Fascinating Rivers

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Published on: Feb. 2, 1996

Last revision: Oct. 20, 2010


One of Woodcock's most pleasant memories is the float trip he took with Benton on the Eleven Point River. "Benton demanded silence on the rivers," Woodcock says. "He had a strong sense of what a painting would look like before he started it. I was amazed by what he could see that I could not."

"When Tom looked at water, I'm not sure he ever saw it as water," says Lyle Woodcock. "He saw the reflected colors moving together. That's what he would draw."

Those rambling colors are what Benton put on canvas in a painting Woodcock commissioned, titled Ozark Reflections. The colors of tempera that mingle and the strokes that dance on that canvas remind us how well Benton melded post-impressionist expression to American scenes.

In the ebb and flow of liaisons among American artists, Benton did have many artist friends, including Jackson Pollock and Grant Wood.

But, according to Callison, Benton's wife, Rita, was the person who provided him with the solace he needed for his work.

Benton met Rita in New York in the early 1920s, and she coaxed him to establish a summer residence at Martha's Vineyard. "Rita promised to take care of everything - business, marketing," Callison says. "Tom had to focus only on his art."

Lyle Woodcock and his wife, Aileen, visited the Bentons on Martha's Vineyard. Woodcock says, "Rita would collect crabs for soup. And, we would be quiet. There was no conversation while Tom worked. Time to talk came after he closed his studio, and it started with Scotch."

For all of Benton's fascination with water, particularly the flowing waters of Missouri, he had some ambivalent feelings about the force that rivers wielded in people's lives.

According to Woodcock, "Tom hated the Hudson River. There were no rivers for Benton around New York. They were not pristine."

Benton's love of clear beautiful waterways does not, according to Rogers, make him a naturalist. "A naturalist is someone who spends a lot of time studying, looking for themes, patterns ... categorizing," says Rogers. "Benton's approach was more poetic. He was more interested in the aesthetic."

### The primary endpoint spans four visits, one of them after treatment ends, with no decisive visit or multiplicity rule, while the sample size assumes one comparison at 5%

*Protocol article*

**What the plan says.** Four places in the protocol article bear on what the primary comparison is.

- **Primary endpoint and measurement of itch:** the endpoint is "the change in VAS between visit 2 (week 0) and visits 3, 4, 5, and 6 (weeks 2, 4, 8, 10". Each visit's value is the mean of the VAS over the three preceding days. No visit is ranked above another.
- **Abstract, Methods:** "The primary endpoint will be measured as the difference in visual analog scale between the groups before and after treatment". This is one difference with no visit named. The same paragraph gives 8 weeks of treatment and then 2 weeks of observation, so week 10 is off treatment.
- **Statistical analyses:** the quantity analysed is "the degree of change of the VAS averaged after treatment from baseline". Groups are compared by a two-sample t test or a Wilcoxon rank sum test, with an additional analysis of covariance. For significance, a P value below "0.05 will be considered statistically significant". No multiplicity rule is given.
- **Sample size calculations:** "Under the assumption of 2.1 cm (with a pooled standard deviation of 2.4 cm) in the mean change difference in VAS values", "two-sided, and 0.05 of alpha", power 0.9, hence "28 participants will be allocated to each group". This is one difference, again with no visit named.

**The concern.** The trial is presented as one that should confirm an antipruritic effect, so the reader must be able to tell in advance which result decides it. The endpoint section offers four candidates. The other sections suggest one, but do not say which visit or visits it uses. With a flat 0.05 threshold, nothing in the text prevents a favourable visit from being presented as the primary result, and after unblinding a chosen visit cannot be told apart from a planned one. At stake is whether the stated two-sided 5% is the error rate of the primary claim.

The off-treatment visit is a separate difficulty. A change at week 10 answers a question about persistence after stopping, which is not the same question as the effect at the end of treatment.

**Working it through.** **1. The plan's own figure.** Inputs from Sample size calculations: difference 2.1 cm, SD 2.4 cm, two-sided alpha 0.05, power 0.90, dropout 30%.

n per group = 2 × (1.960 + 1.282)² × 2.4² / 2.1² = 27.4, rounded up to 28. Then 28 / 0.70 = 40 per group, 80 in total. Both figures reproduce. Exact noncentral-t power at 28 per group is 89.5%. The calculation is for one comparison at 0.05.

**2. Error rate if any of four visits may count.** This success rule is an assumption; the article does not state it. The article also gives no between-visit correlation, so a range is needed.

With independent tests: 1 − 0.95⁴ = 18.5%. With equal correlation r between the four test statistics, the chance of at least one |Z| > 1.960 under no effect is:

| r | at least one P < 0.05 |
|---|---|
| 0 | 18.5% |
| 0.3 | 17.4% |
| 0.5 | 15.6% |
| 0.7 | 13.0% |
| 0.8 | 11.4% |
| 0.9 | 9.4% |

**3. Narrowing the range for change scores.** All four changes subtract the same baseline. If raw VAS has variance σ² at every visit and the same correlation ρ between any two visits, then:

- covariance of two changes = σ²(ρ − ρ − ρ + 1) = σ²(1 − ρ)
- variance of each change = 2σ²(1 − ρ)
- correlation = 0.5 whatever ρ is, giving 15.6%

Although not strictly an environmentalist, Benton was a supporter of the Ozark streams "Tom was forward thinking," Callison says. "He tried to influence what was happening. And, he worked hard to stop a dam on Arkansas' Buffalo River."

It's difficult not to attribute some naturalist or environmentalist tendencies to a man who loved wild rivers and enjoyed them so much and who would write about them:

To get in a skiff and row out in the middle of one of these rivers on a summer night when the moon is full is to find all the spirit of Spenser and his 'faery lands forlorn.' Missouri's summer moon is big and white and cuts out vivid and clear edges, but this only intensifies the somber interior depths of the tree shadows and adds an air of impenetrable and silent mystery to them.

There is, over these summer night waters and on the shadowed lands that border them, an ineffable peace, an immense quiet, which puts all ambitious effort back in its futile place and makes of a simple drift of sense and feeling the ultimate and proper end of life.

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